This word is spoken not to us – for in fact we weren’t there – but to those who were in fact involved. (We’ll get back to us in a moment!). The word of forgiveness is spoken by the victim to his oppressors; the religious authorities’ salvation is to be found in recognising Jesus as their victim, and receiving forgiveness from him.

As such, the forgiveness with which the apostles are here concerned is not a “spiritual” forgiveness of a general human sinfulness but a very concrete and specific forgiveness arising out of a very concrete and specific failure. We might be declaring a truth if we announce that human beings are sinners; but this not very interesting. We may be declaring a truth if we announce that Jesus is risen; but this also, is not a very interesting truth. We might be declaring a truth if we announce that God forgives sin through the death and resurrection of Jesus; but even this is not going to get us very far by itself. The preaching of the apostles is about the specific failure of specific people, and so a specific possibility of forgiveness: you have done this, but forgiveness for that is offered.  Salvation is intrinsic to – inextricably wrapped up with – the specifics of our failures. It is only resurrection illumination which reveal those specifics.

As an aside: This is why the confession of sin in our liturgy usually appears after the preaching of the word. We must hear what we guilty of before we can confess a real failure. This opportunity is greatly reduced if the confession is only the second thing which takes place in the liturgy, as the standard order of service usually has it.

The apostles’ preaching of the resurrection invites us to discover not a general theory of atonement but the very concrete and specific claim that our hope is to be found in our victims. This is the scandalous suggestion which enrages the religious council before which the apostles stand and preach. Good Methodists know this already in another form: “And can it be that I should gain an interest in the Saviour’s blood – me, who caused his pain, me, who him to death pursued?” We are saved by Jesus only if we have pursued him to death: our salvation is intrinsic to our sin.

Now, of course, only one small part of one generation, in one place, has had the dubious honour of pursing Jesus to death. What then of us who watch those events from this great distance? The dynamic of forgiveness does not change, nor the scandal of it all. “Inasmuch as you do it to the least of my brothers and sisters, you do it to me” (cf. Matthew 25.40, 45). We must conclude that Jesus really meant this(!), if the preaching of the apostles about the meaning of the resurrection and exaltation is true.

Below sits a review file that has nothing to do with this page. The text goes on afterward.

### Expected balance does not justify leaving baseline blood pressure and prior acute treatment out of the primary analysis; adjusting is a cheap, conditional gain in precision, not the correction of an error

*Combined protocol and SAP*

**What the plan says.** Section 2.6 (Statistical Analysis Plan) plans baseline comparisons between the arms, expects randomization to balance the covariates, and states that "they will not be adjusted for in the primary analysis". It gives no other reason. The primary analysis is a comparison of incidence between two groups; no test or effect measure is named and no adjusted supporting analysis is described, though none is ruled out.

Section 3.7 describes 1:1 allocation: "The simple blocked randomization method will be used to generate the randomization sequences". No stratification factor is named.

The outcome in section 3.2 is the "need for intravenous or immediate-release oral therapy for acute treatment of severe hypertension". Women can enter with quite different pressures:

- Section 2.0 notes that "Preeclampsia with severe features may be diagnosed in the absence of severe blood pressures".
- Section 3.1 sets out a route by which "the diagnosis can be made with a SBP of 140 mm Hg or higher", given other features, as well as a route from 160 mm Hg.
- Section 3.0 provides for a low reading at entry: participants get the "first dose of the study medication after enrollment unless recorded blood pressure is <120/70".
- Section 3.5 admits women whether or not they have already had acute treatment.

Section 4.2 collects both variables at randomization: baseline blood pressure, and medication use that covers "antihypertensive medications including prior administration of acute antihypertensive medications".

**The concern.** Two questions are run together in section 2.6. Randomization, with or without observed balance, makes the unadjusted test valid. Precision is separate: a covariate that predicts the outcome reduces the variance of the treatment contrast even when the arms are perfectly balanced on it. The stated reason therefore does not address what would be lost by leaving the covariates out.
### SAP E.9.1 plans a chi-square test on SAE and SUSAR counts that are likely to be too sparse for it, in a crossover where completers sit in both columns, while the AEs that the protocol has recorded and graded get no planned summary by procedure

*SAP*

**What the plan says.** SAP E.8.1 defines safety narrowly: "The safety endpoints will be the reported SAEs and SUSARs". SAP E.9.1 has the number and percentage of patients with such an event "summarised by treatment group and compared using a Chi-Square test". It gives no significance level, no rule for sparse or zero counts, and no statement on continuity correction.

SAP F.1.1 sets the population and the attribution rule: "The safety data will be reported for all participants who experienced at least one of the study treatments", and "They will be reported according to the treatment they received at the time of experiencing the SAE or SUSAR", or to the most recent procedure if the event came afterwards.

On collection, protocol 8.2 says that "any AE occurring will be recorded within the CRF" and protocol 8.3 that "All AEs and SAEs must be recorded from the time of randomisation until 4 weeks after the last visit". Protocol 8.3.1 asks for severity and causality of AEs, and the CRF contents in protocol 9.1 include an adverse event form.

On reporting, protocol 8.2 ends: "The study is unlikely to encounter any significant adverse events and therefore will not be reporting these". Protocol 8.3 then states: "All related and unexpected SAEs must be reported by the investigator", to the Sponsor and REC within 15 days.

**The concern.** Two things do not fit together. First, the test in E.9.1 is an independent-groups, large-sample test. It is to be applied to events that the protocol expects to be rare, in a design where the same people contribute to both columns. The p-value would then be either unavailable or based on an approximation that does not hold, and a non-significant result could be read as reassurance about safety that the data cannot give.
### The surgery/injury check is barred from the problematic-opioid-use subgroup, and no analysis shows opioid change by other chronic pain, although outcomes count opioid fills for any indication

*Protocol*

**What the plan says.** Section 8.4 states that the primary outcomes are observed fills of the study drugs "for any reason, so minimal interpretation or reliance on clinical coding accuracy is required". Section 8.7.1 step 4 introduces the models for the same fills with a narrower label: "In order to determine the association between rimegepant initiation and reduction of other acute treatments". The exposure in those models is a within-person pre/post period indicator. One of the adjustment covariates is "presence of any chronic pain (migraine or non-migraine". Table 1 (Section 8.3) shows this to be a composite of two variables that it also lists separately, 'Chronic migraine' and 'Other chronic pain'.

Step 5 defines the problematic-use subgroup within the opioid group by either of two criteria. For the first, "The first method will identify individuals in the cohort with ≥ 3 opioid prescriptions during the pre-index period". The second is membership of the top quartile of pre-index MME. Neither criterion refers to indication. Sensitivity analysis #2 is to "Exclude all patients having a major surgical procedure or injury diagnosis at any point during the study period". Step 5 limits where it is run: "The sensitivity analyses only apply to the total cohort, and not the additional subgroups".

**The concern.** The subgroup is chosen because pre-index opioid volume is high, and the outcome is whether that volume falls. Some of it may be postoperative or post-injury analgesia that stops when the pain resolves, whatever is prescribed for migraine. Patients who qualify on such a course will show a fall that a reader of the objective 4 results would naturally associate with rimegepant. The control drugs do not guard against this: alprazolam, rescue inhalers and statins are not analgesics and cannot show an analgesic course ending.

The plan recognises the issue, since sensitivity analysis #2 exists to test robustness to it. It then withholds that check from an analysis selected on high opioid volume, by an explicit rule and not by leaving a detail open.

Generalised talk about human sinfulness – such we see in something like the four spiritual laws – smudges too much what is at stake by lifting it out of real events and actions. And so generalised talk of the offer of forgiveness has very little to do with actual forgiveness, which brings with it real conviction of sin. The church’s faith in the risen Jesus is not about another world, another time, another place and neither is it about no particular time or place. The risen Jesus as the source of forgiveness for those who judged and crucified him is a question mark over our own particular judgements and the impact they have on others. The possibility of forgiveness begins with our recognising that there are real, tangible, inter-personal, political, economic things to be forgiven. This requires being confronted with those who’ve suffered through these things, at the hands of those of us who have benefitted from them. There is no reconciliation without truth-telling: First and Second peoples, Arabs and Jews, culpable churches and their child-victims, violent men and their families, Synods and congregations, and so on.

But at the same time it is, in fact, impossible to unravel the mess of fractured human relationships, because we are all variously victims and oppressors. And so, at one level, all the gospel can call us to, is honesty about our predicament. As it does this, however, the gospel also points beyond our ability to see a resolution of our brokenness – pointing to the capacity of God to live in the world, to make it his own, and to present his own life in the world back to us as our own.

This last point is the good news. While we must make our best efforts to redress our wrongs, our success will only be limited. But if what harm we do to Jesus’ brothers and sisters is indeed done to him (recalling again Matthew 25), then, ultimately, he will be in a position to grant the forgiveness which they – or we as their victims – cannot. The word of grace is that our sins against others are forgiven by the one who forgives their sins against us, for his life, and so his ability to forgive and set right, will become ours.

It is only when we hand it all over to the God who reigns over death and decay to heal it that we will begin to see both who we are and what an extraordinary thing God will yet make of us.

In this Easter season, may our eyes be opened both to our great need, and to the gift of God’s healing work. Amen.